Our findings are that the heavy water drenching of a remote speaker/microphone that was water resistant only and not rated for the conditions encountered at this scene caused this communication failure.  The drenching caused the microphone to lock into the transmit mode thereby causing interruption of communications on the selected channel.

  • It is recommended that the use of the “Water Resistant-Only” remote speaker/microphone (NMN6193C) be suspended immediately for any radio used for fireground operations or radios that may become wet.
  • The alternative replacement speaker/microphone would be at minimum the Motorola PMMN4038A Remote Speaker Microphone. This microphone carries with it a 30 minute submersion rating and is recommended for firefighter use.
  • Radios that become wet must be dried at the first opportunity. Remove the battery and dry the inside surfaces of the battery and the radio. Remove the speaker/microphone and dry the connections between the speaker/microphone and the radio.
  • Inform all department members of how to tell if their radio may be failing and transmitting by listening for the transmit tone.
  • Share this report with other possible users of this radio and speaker/microphone combination.



Firefighter Burned at 2 Alarm Fire in Carrollton, Texas

Tuesday, March 8, 2011  3 Engine Companies, 1 Truck Company, 1 Medic Unit, and 1 Battalion (Battalion Chief and Safety Officer) were dispatched to a reported structure fire in a house early Sunday afternoon.

A large column of smoke was seen by crews leaving the station and it was upgraded to a Working Fire-additional Engine and Medic dispatched to the scene.

The crew on the first arriving engine found a well involved fire on side C with an exposure already starting to catch due to zero lot line and many items between the involved structure and exposure. A 2 inch cross lay was deployed and while waiting on water at the back of the house a propane tank and two gasoline containers went off. Shortly thereafter water was to the nozzle and the fire was knocked down and access into the structure was made. The Fire Fighter that was on the nozzle commented that he couldn't see very well and another fire fighter looked and thought his mask just had water on it. When their air was low the firefighter from the first in engine and a fire fighter from the first medic unit exited the building and it was noticed that the fire fighter who had been on the nozzle was still having a hard time seeing through his mask. The fire firefighter with him then noticed that the face mask was bubbled up, the goggles were bubbled up as well as a few burn spots on the bunker gear.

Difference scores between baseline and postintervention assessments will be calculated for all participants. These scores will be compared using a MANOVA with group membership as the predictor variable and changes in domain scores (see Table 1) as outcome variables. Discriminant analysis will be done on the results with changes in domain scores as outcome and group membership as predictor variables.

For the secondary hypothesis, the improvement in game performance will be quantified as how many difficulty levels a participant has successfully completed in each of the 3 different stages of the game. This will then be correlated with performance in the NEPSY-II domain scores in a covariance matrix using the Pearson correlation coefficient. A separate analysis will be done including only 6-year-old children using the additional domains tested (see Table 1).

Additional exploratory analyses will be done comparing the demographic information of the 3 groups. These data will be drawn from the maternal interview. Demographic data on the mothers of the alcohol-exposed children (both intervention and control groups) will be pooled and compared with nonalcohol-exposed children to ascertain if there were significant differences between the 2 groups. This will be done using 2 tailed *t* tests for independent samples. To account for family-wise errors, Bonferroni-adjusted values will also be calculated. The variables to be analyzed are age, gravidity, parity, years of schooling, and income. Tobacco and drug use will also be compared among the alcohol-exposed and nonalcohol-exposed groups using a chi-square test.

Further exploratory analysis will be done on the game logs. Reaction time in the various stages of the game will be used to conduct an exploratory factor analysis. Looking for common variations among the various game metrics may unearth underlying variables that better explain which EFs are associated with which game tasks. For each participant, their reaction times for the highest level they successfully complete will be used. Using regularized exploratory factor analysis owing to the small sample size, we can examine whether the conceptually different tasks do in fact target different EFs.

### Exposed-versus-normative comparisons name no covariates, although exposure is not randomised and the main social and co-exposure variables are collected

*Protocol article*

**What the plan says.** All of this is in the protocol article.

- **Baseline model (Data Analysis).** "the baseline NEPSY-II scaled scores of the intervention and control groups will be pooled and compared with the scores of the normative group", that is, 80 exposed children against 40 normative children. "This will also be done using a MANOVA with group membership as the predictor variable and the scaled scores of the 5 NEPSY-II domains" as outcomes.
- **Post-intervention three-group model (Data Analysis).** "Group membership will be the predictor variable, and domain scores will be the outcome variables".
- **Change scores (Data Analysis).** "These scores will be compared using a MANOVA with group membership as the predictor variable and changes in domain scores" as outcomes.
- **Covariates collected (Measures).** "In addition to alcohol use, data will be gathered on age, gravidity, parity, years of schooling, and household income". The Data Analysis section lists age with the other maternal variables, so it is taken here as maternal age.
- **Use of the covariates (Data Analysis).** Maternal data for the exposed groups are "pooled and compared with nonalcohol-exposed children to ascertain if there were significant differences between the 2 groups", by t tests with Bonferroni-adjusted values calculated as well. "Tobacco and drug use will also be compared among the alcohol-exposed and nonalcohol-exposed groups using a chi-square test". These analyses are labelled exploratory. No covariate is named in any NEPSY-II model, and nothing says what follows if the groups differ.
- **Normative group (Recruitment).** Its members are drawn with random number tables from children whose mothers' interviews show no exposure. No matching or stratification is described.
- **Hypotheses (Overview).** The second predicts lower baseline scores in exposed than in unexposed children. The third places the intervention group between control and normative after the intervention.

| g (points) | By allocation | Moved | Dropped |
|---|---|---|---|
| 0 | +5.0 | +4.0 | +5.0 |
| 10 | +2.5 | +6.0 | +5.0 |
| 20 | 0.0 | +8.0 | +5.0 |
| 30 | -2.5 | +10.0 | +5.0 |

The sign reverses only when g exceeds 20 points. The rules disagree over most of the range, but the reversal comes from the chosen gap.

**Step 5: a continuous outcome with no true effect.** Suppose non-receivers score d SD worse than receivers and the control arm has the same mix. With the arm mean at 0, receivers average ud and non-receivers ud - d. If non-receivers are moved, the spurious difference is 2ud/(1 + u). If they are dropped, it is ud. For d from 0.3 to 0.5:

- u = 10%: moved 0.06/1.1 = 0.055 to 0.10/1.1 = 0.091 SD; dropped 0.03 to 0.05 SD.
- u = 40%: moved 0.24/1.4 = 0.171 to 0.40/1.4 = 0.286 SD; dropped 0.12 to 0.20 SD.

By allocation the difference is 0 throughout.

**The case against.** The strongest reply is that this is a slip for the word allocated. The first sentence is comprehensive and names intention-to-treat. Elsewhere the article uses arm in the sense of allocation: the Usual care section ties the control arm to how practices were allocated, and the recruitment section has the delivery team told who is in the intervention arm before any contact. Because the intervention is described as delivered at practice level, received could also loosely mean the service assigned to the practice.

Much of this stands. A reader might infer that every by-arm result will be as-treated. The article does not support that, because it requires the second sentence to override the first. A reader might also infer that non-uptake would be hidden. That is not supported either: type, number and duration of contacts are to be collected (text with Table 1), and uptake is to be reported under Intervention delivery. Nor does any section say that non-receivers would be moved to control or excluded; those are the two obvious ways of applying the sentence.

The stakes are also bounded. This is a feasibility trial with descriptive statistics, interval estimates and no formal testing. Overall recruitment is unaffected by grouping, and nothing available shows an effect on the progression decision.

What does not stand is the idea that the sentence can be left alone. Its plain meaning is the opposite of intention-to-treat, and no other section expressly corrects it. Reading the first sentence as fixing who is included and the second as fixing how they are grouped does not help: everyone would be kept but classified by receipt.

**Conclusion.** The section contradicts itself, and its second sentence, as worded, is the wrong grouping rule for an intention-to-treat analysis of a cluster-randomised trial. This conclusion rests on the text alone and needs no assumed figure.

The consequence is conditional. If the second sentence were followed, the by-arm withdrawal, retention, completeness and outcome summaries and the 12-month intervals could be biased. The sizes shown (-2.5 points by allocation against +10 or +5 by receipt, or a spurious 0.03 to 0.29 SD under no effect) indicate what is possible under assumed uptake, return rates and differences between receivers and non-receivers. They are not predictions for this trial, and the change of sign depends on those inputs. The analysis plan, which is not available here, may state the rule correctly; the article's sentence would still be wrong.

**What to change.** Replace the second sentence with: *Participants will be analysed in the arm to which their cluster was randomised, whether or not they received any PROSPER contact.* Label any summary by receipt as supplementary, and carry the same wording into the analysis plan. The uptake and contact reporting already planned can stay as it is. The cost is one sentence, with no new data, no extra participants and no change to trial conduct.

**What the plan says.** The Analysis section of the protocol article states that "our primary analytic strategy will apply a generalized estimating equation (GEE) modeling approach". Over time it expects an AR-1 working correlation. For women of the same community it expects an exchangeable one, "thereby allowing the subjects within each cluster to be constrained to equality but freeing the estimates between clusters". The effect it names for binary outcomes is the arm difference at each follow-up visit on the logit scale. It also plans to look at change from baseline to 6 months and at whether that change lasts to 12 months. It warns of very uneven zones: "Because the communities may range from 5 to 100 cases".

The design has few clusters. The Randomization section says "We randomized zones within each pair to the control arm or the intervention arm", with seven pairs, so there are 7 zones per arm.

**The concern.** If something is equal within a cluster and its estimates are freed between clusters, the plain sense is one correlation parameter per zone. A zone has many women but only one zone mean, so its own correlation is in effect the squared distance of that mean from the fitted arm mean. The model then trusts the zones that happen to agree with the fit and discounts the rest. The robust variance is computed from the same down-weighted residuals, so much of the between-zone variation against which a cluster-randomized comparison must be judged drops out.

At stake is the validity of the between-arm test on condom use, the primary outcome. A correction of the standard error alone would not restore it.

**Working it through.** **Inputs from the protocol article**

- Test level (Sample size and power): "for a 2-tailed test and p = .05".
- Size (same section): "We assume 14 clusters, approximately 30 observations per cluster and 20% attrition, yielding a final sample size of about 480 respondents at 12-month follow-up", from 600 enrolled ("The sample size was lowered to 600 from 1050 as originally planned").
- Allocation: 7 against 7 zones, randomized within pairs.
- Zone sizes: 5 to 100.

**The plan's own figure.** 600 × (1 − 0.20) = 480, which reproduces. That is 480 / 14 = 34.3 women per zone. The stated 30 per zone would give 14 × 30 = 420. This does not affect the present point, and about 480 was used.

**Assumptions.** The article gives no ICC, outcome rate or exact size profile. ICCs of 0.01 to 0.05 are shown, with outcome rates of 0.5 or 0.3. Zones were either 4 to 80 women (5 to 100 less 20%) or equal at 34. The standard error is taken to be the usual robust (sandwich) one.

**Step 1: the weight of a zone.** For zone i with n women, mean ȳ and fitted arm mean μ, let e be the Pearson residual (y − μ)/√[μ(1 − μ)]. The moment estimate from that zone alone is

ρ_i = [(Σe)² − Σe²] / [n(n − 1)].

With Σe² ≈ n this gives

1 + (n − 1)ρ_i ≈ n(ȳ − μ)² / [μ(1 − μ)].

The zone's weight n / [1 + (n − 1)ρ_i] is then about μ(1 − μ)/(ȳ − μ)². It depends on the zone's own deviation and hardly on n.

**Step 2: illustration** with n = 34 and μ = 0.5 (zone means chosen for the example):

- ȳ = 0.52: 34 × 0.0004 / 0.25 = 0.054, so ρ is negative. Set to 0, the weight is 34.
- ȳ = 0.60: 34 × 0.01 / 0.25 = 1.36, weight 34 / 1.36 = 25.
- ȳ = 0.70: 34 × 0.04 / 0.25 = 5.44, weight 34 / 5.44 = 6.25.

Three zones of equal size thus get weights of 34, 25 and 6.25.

The fire fighter was walked to the medic unit to be examined. 1st and 2nd degree burns were found on the fire fighter's shoulder, knuckles, and thigh. The fire fighter went to the hospital for treatment and will be off duty for a couple of weeks while healing up.

During fire fighting operations a 2nd Alarm was requested due to the exposure problem. An Engine Company and Battalion Chief from Addison assisted.

Lessons Learned-
• The Fire Fighter was wearing all of his PPE- with his mask on when the fire event occurred- this truly protected his face from being burned
• Hose stream training earlier in the day caused the fire fighter's gear to be soaking wet. This probably contributed to the fire fighter being burned through his gear.